What do you believe would be the consequences – both good and potentially bad – of a national Medicare For All government run healthcare system in the US?

Before I start, my personal view is somewhere in the middle in that the thought of government having absolute power over healthcare is a concern for the Libertarian in me, but on the other side the coin the cost of private health insurance is so astronomical for a family of four that it is unaffordable for many families who do not have employer provided coverage. Personally I would prefer more of a rational/hybrid system in which there were universal coverage for serious and very expensive illnesses like cancer and a private market for everything else. Do we really need health insurance when one has a cold or the flu? But I digress.

First let’s acknowledge the conditions that would make MFA possible: Democrats taking the Presidency, holding the House and winning the Senate. Even if you don’t believe that today’s Democrat favors some form of open borders you would have to assume there would be a push to immediately legalize virtually everyone who is here illegally as well as have a much more open immigration system, which would then exponentially increase the number of people in MFA. I’m assuming those costs have not been factored in? Also what is the Democrats answer to the tens of thousands of people coming here illegally or seeking Asylum? The bottom line is that how immigration is dealt with is going to have an impact on MFA.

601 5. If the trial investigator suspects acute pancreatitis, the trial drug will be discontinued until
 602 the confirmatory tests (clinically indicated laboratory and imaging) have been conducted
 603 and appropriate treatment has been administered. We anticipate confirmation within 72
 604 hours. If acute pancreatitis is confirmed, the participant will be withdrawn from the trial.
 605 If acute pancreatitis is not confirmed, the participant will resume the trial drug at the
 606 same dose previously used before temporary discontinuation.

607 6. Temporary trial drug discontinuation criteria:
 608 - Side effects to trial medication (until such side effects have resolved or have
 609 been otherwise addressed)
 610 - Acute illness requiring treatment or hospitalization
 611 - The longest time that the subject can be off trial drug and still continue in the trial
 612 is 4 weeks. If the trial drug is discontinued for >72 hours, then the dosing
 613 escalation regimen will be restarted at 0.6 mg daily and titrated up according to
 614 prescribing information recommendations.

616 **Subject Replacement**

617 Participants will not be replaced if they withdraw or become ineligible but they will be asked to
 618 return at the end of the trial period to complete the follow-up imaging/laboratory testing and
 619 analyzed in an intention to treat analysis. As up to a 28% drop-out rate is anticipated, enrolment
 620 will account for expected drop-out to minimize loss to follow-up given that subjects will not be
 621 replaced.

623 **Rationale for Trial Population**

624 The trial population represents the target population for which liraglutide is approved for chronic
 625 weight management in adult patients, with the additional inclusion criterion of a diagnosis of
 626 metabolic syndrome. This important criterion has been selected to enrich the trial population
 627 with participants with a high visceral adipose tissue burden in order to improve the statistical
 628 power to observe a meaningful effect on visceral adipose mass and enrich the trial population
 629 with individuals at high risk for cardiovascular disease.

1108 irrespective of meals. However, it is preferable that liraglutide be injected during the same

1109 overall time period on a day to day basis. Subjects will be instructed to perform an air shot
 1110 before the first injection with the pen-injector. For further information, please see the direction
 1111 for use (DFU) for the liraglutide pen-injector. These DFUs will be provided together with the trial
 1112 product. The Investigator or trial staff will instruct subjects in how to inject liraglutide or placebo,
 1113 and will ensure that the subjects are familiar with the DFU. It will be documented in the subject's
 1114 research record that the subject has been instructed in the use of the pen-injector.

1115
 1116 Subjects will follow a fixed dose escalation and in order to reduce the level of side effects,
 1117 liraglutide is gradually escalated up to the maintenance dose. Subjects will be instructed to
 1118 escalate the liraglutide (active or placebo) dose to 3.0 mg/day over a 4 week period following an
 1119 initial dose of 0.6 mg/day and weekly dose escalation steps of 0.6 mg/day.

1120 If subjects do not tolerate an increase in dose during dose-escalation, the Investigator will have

Outside of my time in the military I have not lived in another country, and as such I personally do not have any first hand knowledge on how the healthcare systems in other countries function. I read/heard different stories about outdated equipment and long wait times, inept doctors, etc., but I am not going to debate how widespread that is. Nonetheless, I would assume that there is no utopian system that provides high quality care, with no wait periods and is very inexpensive. The bottom line is that such a substantial change in our system is going affect things in various ways, some potentially good, some potentially not so good. There are always unintended negative consequences. Does anyone honestly think there won’t be? So what do you think will be some of the possible consequences? Will everything improve and get less expensive? Or will there be some negative consequences?